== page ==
Idea #505
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The Tower of Babel, Pieter Bruegel the Elder, 1563 (Courtesy: Kunsthistorisches Museum, Vienna)

The Language Challenge for Social Media in Multinationals

Idea posted: March 2015
  • Strategy
  • CSR & Governance
  • Leadership & Change
  • Operations

The growth of social media in business enables and enhances a company’s communication among employees and with outside stakeholders, including customers and partners. The diversity of languages within a multinational, however, can hamper communication and collaboration both externally and internally. 

Idea #500
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St Anne, 8th century, from Faras – a city in Lower Nubia, present day Egypt (Courtesy: National Museum of Warsaw)

Encouraging Employees Who Stay Silent to Give Feedback

Idea posted: March 2015
  • Leadership & Change

Employees with a low sense of power are more likely to stay quiet about problems or concerns and less likely to come forward with suggestions or disagreements. Managers who can convince employees that they are genuinely interested in hearing from their employees can overcome their sense of powerlessness.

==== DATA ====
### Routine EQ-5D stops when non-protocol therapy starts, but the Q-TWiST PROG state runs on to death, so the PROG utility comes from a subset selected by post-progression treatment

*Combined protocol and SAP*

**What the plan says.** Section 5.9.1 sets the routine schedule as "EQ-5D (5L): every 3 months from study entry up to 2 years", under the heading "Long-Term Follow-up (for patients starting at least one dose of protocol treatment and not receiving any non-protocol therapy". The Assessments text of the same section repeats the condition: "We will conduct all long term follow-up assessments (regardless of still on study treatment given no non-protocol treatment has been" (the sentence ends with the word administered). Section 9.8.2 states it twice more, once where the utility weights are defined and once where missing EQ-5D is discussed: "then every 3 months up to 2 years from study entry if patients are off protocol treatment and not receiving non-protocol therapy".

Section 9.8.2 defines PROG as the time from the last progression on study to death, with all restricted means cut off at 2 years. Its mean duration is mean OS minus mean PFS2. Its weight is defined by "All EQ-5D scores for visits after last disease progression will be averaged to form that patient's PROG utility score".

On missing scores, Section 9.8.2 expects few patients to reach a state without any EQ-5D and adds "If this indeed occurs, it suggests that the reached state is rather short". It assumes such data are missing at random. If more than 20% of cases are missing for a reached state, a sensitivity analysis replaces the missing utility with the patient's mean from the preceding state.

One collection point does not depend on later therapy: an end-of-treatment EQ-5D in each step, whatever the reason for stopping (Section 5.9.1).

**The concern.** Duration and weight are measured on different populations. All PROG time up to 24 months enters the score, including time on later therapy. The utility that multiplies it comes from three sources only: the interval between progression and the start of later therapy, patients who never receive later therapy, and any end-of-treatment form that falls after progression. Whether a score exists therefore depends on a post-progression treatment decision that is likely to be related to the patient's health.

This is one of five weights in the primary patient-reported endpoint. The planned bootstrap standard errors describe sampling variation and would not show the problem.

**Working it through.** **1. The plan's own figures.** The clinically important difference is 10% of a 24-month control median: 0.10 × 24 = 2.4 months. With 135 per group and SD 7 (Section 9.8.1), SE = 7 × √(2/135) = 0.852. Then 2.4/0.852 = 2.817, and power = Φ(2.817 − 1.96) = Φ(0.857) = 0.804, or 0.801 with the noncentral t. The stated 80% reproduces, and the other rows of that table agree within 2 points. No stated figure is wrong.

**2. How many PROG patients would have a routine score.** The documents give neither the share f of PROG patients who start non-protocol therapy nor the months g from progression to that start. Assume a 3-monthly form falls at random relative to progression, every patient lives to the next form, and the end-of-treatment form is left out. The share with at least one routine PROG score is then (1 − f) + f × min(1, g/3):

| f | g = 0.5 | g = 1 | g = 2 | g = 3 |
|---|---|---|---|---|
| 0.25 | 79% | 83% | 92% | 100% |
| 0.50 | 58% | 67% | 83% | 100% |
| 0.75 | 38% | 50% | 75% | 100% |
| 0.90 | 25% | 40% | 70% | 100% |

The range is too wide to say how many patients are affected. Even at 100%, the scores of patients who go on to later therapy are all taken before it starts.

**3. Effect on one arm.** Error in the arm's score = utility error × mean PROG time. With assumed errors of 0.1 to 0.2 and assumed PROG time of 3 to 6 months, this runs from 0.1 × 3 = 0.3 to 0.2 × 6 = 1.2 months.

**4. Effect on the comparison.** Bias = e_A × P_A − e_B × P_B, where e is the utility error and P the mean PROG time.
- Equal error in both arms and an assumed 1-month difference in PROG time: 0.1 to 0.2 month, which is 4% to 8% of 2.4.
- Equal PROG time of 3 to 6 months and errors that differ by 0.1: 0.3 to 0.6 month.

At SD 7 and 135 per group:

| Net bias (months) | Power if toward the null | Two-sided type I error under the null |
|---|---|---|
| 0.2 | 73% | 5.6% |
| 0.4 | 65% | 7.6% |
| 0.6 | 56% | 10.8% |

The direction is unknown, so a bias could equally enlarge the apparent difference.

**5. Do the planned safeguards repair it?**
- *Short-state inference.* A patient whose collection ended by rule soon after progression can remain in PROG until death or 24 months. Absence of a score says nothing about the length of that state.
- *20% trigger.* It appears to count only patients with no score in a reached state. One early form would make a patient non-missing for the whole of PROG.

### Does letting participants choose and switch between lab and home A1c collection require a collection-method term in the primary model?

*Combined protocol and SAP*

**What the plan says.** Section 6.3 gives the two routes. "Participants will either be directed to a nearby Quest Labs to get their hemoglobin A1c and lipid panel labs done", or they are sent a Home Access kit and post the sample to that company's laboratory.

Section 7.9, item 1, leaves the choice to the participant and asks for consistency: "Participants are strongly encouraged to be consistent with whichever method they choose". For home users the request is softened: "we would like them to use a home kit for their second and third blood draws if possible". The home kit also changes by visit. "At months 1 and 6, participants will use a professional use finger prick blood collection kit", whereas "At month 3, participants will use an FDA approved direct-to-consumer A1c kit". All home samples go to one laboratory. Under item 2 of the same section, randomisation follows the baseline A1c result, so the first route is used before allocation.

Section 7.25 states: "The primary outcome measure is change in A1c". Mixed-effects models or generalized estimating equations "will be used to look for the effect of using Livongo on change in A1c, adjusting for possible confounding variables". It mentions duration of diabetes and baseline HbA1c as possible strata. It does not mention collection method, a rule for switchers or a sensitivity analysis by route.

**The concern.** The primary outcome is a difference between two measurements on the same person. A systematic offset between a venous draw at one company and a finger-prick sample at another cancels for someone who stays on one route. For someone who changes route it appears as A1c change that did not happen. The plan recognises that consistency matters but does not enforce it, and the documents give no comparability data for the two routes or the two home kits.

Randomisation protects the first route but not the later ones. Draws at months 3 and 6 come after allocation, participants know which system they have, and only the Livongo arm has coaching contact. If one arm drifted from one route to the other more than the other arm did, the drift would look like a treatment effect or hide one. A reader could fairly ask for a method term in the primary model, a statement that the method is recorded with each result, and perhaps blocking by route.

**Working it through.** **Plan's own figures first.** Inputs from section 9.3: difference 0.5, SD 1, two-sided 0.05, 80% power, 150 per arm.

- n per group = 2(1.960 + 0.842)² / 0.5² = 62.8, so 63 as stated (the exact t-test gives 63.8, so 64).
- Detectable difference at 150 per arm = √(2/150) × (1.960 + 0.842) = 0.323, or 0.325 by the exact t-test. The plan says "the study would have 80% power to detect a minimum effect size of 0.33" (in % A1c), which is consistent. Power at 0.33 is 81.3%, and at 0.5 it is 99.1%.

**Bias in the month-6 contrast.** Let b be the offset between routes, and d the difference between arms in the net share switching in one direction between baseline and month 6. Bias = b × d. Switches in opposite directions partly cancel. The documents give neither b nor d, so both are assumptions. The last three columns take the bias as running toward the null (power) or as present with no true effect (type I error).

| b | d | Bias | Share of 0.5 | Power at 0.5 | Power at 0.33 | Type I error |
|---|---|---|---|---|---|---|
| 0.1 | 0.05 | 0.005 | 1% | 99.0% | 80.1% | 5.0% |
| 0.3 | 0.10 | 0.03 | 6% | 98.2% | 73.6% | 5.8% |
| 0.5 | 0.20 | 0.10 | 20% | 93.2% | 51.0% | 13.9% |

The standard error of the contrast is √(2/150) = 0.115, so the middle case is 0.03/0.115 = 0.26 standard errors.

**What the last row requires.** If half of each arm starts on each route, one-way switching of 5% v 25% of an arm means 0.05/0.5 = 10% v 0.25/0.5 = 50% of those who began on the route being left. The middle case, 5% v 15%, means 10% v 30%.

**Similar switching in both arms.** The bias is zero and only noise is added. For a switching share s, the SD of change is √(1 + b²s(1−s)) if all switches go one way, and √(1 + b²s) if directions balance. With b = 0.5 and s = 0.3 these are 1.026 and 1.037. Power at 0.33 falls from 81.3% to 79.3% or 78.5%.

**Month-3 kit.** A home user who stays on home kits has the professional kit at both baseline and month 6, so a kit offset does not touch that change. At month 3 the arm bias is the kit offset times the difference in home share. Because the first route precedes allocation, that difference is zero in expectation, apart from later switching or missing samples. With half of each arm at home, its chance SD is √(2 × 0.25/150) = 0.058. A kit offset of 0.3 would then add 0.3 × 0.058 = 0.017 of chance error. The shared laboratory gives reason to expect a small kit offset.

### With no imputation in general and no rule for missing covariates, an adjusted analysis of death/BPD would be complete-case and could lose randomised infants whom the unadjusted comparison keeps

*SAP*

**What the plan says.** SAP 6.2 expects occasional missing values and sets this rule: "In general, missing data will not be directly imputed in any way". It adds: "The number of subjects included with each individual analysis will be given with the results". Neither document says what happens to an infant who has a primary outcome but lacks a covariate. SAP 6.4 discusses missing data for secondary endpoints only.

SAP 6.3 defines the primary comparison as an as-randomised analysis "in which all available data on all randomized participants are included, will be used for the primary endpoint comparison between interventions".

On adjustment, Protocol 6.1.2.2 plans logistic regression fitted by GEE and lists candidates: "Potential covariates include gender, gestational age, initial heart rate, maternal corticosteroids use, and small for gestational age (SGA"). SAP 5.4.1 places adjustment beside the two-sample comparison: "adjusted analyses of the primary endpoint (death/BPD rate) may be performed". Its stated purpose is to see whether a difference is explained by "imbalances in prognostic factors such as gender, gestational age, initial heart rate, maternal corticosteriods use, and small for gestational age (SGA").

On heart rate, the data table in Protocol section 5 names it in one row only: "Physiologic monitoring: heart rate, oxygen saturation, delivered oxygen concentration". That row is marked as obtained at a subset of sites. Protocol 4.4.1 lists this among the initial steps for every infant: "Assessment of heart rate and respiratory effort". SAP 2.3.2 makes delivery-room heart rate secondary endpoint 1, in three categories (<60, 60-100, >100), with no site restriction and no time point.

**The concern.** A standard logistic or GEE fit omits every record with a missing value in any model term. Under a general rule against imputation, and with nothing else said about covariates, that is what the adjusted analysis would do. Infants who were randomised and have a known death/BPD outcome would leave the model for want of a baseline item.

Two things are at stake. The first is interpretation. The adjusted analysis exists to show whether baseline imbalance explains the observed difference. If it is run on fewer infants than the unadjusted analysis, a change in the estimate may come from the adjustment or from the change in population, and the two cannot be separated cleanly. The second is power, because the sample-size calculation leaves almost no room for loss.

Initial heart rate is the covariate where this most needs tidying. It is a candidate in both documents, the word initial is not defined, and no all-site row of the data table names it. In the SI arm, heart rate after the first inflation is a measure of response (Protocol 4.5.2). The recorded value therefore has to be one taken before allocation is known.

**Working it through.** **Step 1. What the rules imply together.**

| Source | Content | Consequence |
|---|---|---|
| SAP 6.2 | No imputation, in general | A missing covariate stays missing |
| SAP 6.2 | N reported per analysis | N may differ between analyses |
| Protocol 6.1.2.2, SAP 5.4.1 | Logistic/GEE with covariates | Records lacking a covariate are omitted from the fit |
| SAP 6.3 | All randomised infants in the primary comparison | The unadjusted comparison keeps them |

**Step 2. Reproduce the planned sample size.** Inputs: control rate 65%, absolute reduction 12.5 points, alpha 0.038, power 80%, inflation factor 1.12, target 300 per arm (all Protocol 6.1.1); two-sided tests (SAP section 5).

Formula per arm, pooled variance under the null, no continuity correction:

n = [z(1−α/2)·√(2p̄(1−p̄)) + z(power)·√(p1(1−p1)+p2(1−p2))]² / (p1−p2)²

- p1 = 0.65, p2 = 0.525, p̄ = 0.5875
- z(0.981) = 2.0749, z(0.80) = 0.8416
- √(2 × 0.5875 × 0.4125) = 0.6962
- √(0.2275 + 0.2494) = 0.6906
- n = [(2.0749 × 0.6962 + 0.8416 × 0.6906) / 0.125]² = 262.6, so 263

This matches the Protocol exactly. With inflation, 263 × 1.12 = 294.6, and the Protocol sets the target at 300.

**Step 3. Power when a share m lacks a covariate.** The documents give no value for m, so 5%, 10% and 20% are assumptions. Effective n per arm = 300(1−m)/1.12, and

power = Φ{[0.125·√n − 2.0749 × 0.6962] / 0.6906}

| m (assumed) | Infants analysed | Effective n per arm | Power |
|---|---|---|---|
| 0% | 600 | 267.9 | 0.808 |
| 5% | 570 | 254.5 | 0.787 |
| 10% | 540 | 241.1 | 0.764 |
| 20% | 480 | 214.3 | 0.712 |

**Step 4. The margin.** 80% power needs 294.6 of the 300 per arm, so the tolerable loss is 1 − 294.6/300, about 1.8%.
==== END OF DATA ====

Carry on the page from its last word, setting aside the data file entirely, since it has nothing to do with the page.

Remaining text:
Idea #496
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Daniel's Answer to the King, Briton Rivière, Mezotint, 1892 (Source: Wikimedia Commons)

Overcoming Our Evolutionary Fears to Speak Up to Authority

Idea posted: March 2015
  • CSR & Governance
  • Leadership & Change
  • Learning & Behaviour

Employees are often afraid to speak up even though they may have something to say. New research points to the evolutionary origins of fear-based silence and highlights the productive steps (e.g. developing emotional intelligence and better communication skills) employees can take to overcome these fears.

Idea #498
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How to Resolve Workplace Conflicts by Addressing Conflict Expression

Idea posted: February 2015
  • Leadership & Change

Faced with workplace conflicts, attending to how the different parties express themselves — presenting their positions clearly, calmly and honestly or using aggressive language and loud voices, is just one example — can be the key in reaching a resolution.

Idea #489
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Why Leaders Sabotage Their Own Teams

Idea posted: February 2015
  • Leadership & Change